A Political Education: Black Politics and Education Reform in Chicago since the 1960s, Elizabeth Todd-Breland
Join the Labor History Seminar for a discussion with Elizabeth Todd-Breland on her recent book, A Political Education: Black Politics and Education Reform in Chicago since the 1960s, winner of the 2019 Pauli Murray Book Prize from the African American Intellectual History Society, and the 2019 Outstanding Book Award from the American Educational Research Association.
In 2012, Chicago’s school year began with the city’s first teachers' strike in a quarter century and ended with the largest mass closure of public schools in U.S. history. On one side, a union leader and veteran black woman educator drew upon organizing strategies from black and Latinx communities to demand increased school resources. On the other side, the mayor, backed by the Obama administration, argued that only corporate-style education reform could set the struggling school system aright. The stark differences in positions resonated nationally, challenging the long-standing alliance between teachers’ unions and the Democratic Party.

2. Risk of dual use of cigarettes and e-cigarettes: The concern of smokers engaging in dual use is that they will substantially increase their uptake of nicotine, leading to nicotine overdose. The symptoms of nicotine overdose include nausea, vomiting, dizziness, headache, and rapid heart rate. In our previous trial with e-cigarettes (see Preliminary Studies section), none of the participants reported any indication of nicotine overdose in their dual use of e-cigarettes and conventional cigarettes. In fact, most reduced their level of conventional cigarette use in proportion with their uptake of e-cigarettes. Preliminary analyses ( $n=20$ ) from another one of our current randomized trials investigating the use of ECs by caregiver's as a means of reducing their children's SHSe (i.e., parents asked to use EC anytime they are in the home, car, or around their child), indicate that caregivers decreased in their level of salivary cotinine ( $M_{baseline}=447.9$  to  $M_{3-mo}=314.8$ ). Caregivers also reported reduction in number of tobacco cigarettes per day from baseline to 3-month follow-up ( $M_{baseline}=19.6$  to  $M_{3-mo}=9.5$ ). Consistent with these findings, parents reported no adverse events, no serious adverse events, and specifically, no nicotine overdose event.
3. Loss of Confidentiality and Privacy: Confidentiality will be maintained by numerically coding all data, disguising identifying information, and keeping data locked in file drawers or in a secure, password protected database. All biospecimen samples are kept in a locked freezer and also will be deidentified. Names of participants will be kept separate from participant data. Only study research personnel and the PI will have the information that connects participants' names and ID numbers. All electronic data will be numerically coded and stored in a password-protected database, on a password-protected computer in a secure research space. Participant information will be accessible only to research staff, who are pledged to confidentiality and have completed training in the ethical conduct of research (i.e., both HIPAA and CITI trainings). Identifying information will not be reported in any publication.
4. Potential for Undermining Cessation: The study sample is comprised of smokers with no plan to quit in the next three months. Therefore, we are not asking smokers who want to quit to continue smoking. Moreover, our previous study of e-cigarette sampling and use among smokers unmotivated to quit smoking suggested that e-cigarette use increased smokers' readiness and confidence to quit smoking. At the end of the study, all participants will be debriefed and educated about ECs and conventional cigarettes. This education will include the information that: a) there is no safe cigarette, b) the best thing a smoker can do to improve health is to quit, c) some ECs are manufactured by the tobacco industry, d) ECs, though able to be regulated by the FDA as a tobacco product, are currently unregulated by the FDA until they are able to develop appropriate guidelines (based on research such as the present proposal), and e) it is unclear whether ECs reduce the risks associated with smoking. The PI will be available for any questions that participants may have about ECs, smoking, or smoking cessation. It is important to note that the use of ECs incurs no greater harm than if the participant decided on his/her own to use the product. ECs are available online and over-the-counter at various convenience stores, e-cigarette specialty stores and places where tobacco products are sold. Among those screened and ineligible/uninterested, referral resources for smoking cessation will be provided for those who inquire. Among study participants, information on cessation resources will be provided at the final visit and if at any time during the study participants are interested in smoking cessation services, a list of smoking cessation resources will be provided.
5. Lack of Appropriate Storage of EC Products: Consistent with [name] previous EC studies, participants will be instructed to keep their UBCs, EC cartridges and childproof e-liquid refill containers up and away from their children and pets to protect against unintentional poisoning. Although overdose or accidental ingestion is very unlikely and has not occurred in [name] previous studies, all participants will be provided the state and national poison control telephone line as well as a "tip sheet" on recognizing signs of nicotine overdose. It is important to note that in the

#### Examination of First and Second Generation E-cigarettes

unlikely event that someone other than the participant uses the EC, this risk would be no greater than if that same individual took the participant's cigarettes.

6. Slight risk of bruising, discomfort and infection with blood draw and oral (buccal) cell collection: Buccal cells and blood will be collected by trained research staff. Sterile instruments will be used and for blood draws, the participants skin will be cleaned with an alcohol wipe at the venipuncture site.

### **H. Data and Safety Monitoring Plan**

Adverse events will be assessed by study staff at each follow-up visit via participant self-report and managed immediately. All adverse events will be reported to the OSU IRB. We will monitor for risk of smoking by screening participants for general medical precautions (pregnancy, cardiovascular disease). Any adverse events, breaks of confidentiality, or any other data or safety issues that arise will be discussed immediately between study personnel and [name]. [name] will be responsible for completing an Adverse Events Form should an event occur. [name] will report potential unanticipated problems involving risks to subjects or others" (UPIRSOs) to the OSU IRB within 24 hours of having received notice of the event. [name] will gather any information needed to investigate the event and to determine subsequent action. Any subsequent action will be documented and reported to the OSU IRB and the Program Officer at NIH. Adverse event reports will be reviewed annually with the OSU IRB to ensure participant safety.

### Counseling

Elizabeth Todd-Breland recovers the hidden history underlying this battle. She tells the story of black education reformers' community-based strategies to improve education beginning during the 1960s, as support for desegregation transformed into community control, experimental schooling models that pre-dated charter schools, and black teachers' challenges to a newly assertive teachers' union. This book reveals how these strategies collided with the burgeoning neoliberal educational apparatus during the late twentieth century, laying bare ruptures and enduring tensions between the politics of black achievement, urban inequality, and U.S. democracy.
Respondents: Martha Biondi, Northwestern University, Brett Gadsden, Northwestern University, and Davis Smith-Brecheisen, University of Illinois at Chicago